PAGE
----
(HR) Operations Specialist @ EV Ops
63 karmaJoined Working (0-5 years)



Background experience in several areas, ranging from UX, software design and development to event organisation, community building, and politics.

See my LinkedIn.

You can best reach me at jana@ev.org 

All views are my own.


The Onion Test for Personal and Institutional Honesty seems to be a related read (for people wanting to read smth similar with other words).

It will be more challenging for those "have-nots" in the future AI world. Not only their labour will not be valued by the economy, their family roles will also be eroded: [...]

I think I mostly agree with this and would like to add a question / some confusion I personally have with these future scenarios:

A lot of (left-ish) spaces talk about how humans are used for their labor and how they'd like us to be "free from work" while also opposing progress in AI because "it means people lose their job".  For the same reason the first two points by Acemoglu you mention as a response seem short-sighted to me (or maybe I'm missing something).

  • Tax reforms to favour employment rather than automation
  • Foster labour voice for better power balance at the companies 

In a world where AI is able to take over broad parts of work and prosperity for all is an attainable goal, shouldn't our main goals be:

  1. Find a new definition of meaning for humans (this relates back to OPs point about eroding all roles)
    1. One reason why people seem to oppose "unemployment through AI" seems to be that a lot of people derive meaning from their work (even if they don't like their jobs, it's at least something)
  2. Ensure sufficient redistribution of wealth (e.g. through UBI)

I'm curious to hear what I'm missing and also looking forward to some more resources on this!

I find the genre Hopepunk incredibly inspiring. Vox article about Hopepunk;

Here's a Spotify playlist, which has some of the best songs of the genre.

Highlighting a couple of my favorites:

  • Be Afraid by Jason Isbell and the 400 Unit (Spotify): "Be afraid, be very afraid. And then do it anyway" (AI alignment, anyone?)
  • Matches by Guante, Dem Atlas (Spotify): "The reason that I'm not a nihilist is that some day I wanna live like in Star Trek. And I know that we'll never build starships until we tackle poverty, war, and hardship." 
    • Guante is my personal favorite overall! His album A Love Song, a Death Rattle, a Battle (Spotify) gets me through any motivation slump.
  • Be More Kind by Frank Turner (Spotify): "In a world that has decided that it's going to lose it's mind, be more kind, my friends. Try to be more kind."

many others work jobs for which they can't easily take time off for our event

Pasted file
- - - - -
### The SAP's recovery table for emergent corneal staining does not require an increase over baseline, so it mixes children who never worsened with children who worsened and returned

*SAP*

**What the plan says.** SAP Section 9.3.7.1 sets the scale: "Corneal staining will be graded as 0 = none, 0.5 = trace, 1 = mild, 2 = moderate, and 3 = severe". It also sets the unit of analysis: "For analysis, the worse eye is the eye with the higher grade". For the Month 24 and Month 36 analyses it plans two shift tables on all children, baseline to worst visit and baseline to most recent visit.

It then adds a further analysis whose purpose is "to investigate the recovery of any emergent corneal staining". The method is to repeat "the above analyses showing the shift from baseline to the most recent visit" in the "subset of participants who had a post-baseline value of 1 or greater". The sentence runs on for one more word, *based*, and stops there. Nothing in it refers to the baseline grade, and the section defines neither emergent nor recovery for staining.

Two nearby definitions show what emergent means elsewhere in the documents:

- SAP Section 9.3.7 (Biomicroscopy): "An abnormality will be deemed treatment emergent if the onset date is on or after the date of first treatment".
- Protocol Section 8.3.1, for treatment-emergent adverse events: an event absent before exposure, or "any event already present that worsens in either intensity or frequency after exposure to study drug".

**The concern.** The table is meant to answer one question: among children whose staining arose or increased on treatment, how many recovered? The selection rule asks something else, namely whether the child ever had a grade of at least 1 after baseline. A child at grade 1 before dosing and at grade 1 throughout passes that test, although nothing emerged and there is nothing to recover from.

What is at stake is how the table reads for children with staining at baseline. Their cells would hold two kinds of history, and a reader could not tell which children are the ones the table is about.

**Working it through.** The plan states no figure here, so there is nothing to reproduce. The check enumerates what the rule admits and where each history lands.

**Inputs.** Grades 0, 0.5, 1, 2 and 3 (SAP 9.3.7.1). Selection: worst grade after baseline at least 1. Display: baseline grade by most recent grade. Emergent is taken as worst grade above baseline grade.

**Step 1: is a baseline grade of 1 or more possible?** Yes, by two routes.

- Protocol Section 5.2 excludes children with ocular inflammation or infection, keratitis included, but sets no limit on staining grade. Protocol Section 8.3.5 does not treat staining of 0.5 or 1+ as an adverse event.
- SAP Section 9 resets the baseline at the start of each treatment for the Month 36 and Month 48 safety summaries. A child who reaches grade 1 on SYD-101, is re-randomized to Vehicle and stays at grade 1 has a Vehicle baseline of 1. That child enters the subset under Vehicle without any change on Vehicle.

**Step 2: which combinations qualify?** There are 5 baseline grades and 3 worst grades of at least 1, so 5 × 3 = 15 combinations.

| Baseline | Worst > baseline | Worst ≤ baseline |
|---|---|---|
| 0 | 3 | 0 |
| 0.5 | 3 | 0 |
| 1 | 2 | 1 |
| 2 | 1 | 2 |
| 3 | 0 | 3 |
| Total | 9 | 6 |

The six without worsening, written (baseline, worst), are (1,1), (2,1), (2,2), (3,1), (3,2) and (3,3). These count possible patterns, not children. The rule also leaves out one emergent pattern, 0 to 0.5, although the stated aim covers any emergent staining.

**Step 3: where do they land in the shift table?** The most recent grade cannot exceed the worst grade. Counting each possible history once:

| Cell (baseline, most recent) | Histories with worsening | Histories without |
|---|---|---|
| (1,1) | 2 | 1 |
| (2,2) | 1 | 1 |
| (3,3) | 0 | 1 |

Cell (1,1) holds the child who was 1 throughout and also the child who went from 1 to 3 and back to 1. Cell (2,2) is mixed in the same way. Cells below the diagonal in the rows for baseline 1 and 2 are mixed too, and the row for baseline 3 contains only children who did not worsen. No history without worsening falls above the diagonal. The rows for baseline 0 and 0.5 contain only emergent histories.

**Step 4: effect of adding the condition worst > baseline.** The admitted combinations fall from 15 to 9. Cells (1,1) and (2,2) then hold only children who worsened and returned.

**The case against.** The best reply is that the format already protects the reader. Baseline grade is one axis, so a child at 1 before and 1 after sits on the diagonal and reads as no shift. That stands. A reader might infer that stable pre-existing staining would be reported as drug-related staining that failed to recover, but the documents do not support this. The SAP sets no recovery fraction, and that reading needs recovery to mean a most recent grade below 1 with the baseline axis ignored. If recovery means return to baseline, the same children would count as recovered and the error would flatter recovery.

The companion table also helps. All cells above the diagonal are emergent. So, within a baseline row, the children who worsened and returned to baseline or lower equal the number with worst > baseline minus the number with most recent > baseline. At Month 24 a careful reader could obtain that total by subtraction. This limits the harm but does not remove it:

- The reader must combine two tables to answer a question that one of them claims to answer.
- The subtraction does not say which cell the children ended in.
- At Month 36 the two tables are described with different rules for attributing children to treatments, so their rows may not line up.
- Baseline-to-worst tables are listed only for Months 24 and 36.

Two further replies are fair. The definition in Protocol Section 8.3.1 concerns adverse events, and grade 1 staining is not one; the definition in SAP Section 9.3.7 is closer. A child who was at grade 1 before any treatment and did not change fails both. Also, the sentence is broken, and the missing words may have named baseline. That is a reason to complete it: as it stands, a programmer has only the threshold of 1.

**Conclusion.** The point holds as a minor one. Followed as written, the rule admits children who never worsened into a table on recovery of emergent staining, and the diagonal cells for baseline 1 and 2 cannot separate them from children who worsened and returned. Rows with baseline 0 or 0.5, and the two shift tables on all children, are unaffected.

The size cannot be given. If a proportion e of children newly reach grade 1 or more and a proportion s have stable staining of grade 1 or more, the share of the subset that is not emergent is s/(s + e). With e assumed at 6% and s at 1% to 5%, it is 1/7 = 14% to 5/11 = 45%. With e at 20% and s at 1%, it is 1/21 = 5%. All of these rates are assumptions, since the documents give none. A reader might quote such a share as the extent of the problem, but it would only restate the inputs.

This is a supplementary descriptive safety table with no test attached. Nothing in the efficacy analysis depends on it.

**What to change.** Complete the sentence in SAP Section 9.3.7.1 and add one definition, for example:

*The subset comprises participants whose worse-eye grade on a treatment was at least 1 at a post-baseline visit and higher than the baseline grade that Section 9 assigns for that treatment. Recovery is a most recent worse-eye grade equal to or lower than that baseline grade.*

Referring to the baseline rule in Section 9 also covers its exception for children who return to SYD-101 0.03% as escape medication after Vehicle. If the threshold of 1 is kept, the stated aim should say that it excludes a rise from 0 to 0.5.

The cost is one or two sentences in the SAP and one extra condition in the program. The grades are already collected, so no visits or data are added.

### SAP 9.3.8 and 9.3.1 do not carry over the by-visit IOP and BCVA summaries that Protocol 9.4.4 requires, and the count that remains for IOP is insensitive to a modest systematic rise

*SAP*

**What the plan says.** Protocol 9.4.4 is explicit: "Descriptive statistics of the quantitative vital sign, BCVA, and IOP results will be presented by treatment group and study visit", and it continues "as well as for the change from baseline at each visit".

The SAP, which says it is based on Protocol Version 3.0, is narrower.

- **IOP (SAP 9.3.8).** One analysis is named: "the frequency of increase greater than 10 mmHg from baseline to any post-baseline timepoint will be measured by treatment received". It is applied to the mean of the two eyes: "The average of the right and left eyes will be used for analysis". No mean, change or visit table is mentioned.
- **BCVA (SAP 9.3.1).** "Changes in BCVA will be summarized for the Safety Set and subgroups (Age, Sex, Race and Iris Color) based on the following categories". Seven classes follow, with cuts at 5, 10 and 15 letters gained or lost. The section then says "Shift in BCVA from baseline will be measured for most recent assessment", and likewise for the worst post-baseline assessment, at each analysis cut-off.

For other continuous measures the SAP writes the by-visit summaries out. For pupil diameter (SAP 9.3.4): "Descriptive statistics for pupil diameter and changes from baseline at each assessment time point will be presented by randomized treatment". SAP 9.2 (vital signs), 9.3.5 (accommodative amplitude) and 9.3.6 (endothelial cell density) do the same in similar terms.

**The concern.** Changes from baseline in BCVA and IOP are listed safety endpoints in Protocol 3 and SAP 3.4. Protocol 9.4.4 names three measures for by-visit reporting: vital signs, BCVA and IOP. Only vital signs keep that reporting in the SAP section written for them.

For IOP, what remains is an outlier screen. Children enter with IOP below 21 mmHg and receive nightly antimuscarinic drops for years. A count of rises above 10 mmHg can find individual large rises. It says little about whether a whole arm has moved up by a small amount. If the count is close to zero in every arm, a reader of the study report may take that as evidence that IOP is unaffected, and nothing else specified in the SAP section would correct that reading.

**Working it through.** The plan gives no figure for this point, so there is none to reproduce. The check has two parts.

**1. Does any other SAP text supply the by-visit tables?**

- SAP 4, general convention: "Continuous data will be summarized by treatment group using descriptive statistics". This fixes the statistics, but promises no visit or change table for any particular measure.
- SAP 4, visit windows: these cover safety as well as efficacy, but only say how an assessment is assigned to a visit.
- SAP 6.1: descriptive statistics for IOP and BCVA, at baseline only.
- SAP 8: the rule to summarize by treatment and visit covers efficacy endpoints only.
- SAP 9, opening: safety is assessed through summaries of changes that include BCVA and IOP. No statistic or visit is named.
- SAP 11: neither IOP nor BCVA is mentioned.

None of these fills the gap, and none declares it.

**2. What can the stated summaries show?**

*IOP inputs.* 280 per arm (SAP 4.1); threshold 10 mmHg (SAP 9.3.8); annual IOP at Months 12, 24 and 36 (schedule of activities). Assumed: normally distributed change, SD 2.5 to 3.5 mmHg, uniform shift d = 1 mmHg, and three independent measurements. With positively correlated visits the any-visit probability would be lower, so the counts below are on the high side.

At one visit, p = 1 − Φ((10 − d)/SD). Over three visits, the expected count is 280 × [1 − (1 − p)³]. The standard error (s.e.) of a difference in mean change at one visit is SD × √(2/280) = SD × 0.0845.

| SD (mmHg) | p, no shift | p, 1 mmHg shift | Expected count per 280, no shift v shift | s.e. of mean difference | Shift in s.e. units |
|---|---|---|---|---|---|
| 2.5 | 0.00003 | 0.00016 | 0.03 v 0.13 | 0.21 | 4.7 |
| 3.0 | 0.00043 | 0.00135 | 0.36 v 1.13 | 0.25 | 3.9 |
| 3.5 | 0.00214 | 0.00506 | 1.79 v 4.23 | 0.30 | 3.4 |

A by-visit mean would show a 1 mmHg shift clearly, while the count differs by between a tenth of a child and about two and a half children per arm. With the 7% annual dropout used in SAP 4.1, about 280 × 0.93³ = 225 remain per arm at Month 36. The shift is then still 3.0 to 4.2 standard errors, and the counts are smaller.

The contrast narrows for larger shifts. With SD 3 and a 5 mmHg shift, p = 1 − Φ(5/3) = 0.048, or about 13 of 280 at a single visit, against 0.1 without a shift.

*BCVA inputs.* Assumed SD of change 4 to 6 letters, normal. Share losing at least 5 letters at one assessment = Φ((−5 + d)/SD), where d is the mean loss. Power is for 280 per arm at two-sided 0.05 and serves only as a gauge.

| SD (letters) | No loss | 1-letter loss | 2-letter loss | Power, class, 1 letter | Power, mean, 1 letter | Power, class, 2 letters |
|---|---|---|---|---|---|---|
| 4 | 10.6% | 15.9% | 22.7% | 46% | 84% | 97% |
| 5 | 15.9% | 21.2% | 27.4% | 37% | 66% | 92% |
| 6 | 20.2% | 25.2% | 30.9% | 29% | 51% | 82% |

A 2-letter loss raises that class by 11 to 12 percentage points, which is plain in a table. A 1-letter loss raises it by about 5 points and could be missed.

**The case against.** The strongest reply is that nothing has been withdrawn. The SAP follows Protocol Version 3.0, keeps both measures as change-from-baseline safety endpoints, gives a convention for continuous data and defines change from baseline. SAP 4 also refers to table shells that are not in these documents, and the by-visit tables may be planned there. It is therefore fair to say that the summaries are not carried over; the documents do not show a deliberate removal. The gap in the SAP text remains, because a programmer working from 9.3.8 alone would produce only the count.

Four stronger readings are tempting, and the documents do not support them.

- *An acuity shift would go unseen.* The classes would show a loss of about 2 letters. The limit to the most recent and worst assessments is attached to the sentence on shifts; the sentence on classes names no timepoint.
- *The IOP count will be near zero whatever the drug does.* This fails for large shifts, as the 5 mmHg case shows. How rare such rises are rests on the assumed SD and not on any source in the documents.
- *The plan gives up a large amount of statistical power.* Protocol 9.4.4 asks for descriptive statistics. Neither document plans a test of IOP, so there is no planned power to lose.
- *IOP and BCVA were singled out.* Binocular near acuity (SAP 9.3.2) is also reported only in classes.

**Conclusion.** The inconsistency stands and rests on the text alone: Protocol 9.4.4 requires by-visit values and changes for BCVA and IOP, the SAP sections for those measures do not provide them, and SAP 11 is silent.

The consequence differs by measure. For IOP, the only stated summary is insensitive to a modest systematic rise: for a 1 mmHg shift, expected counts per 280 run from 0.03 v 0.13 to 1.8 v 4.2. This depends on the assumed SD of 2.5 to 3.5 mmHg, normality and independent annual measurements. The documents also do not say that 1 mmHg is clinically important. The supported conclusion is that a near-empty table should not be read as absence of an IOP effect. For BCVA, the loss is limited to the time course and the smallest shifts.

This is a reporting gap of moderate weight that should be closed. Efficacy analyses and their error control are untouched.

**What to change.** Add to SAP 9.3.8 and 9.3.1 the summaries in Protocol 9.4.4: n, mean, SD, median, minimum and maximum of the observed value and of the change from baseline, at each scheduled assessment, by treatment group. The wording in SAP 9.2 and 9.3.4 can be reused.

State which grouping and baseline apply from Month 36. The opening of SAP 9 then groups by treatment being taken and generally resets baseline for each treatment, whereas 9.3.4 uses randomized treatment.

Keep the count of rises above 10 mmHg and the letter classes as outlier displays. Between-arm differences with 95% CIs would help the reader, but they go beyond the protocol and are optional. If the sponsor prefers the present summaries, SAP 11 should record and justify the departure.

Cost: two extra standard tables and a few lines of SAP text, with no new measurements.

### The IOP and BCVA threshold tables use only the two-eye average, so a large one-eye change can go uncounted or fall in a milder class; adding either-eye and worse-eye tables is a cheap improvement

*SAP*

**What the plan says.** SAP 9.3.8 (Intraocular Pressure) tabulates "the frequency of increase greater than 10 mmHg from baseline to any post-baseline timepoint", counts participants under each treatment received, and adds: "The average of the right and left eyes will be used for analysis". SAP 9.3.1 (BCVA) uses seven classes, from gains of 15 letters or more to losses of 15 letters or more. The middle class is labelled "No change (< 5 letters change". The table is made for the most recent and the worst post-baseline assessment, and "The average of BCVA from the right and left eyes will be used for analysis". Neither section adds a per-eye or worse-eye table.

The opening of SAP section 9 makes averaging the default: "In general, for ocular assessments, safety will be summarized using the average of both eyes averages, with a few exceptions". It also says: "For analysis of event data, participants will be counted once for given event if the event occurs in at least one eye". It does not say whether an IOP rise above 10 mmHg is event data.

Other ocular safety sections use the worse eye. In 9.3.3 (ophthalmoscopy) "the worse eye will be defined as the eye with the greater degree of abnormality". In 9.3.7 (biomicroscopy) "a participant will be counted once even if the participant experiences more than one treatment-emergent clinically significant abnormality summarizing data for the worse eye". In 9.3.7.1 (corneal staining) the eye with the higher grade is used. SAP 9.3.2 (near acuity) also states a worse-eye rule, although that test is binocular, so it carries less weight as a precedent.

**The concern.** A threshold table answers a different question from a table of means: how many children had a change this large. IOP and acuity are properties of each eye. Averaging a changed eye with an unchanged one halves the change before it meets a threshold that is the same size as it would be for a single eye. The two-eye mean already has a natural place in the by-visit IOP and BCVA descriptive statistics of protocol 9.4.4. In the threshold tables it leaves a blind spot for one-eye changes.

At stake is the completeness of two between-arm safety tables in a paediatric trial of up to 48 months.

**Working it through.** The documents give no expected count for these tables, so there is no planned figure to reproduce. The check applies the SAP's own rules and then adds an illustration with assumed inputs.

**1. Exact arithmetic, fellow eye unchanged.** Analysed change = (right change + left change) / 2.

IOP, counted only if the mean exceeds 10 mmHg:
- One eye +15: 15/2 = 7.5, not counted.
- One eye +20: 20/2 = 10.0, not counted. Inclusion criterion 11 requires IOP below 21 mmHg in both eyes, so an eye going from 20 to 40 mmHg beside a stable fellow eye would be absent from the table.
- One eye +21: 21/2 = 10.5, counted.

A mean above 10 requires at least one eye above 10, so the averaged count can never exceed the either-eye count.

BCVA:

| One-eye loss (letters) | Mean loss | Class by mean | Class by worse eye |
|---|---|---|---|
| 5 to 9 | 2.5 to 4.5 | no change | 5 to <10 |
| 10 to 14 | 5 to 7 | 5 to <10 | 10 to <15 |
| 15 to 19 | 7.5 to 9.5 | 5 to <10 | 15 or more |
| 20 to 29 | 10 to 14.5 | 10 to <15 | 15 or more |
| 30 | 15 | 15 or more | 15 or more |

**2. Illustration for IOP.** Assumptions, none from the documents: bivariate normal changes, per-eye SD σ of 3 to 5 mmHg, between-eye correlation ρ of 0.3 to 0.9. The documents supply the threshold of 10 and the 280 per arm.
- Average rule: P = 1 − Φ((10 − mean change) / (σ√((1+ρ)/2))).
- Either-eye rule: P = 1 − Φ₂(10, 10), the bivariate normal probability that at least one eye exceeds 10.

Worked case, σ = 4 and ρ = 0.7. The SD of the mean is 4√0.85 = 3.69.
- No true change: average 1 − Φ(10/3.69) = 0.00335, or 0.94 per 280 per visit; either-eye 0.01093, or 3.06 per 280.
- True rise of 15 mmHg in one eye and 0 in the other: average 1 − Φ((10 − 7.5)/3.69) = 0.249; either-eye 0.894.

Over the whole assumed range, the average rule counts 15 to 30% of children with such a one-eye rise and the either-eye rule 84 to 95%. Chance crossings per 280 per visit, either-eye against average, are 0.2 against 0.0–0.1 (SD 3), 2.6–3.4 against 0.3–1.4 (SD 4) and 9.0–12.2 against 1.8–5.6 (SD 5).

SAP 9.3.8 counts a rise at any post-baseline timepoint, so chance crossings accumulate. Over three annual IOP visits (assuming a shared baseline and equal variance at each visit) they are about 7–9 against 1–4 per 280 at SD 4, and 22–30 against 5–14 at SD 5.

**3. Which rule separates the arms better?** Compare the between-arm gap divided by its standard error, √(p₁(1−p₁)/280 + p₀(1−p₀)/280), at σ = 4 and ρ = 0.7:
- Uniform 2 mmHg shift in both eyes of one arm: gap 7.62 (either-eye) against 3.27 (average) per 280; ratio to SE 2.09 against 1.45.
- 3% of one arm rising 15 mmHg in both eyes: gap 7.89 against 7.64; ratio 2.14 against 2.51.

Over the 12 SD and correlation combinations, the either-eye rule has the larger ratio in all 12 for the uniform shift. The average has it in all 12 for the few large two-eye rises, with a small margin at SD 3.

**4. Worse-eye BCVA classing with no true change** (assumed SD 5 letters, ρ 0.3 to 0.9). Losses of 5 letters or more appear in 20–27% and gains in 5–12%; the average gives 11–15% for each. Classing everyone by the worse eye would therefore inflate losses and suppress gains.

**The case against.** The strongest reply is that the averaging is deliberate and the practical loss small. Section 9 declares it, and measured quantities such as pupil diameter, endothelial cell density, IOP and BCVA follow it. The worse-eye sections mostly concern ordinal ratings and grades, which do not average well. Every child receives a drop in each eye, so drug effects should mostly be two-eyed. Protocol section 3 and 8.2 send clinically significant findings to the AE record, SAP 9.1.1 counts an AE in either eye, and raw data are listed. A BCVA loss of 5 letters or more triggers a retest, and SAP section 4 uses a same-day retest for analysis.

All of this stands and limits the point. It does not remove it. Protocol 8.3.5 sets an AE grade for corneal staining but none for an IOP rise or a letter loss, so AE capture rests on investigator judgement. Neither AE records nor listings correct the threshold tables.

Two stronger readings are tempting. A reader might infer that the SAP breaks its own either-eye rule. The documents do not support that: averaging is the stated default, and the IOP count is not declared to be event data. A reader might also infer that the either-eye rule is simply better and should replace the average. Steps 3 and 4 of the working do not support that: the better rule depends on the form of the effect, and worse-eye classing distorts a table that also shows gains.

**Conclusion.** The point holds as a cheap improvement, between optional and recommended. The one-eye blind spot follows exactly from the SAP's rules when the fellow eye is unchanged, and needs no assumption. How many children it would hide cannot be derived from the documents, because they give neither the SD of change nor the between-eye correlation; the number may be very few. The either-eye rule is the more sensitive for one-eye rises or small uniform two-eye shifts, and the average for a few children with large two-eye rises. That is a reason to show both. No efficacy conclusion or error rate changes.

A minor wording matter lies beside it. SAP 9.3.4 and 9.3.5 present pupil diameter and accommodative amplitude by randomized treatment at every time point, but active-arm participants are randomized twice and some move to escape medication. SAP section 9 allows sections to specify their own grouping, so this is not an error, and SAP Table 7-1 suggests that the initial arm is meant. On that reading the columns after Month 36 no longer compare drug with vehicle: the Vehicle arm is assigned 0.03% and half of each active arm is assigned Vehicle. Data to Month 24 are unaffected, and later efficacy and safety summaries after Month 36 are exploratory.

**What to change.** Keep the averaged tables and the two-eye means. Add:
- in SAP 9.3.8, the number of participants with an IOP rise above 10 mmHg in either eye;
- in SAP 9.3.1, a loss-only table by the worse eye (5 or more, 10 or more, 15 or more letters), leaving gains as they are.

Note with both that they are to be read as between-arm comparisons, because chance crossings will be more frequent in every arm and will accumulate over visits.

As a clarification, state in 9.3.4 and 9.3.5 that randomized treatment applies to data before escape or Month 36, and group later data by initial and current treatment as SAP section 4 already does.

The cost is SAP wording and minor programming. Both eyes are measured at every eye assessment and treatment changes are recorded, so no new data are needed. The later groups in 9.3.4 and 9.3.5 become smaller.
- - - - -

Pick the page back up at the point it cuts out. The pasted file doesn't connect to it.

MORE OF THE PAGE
Potential counter-argument(s): 
- some EA organisations count this as work-time anyway, so it might not matter; 
- in general, some organisations have a self-development time-budget where people are allowed/supposed to take up to X days a year for conferences and workshops (usually 5, I think), so might be worth looking into;

I think this kind of post is so important and should get highlighted on the front page every time shortly before an EAG. Just so people get reminded that this is a thing.

For a more personal addition:
I found EAG and now the days afterwards really difficult to navigate. It was my first (I've been to one EAGx before). I knew I was supposed to schedule 1:1s, but didn't, because I didn't really have a goal for EAG. I have a job that I like and want to keep doing for a bit. There was no particular question I had for anyone. I just wanted to be there, see a few talks, see some friends again, that's about it. 

At the same time, I felt so much pressure to "make the most of it". There's so much talk about what "the perfect amount of 1:1s" is, that "EAG is an incredible opportunity", almost like it's a "once-in-a-lifetime"-thing. I even got mocked by a few people for not scheduling more 1:1s. And it's just... really anxiety-inducing.

Really liked the idea of having a space where people are explicitly invited to sit with a stranger (and think this should be improved upon in the future), because it's a nice addition if you don't have a talk to attend but also didn't schedule something else in. 

So my takeaway is: It's okay that people have wildly different experiences at EAG. It's okay to not know what exactly you want to get out of the conference. And it's okay to just have a chill time there.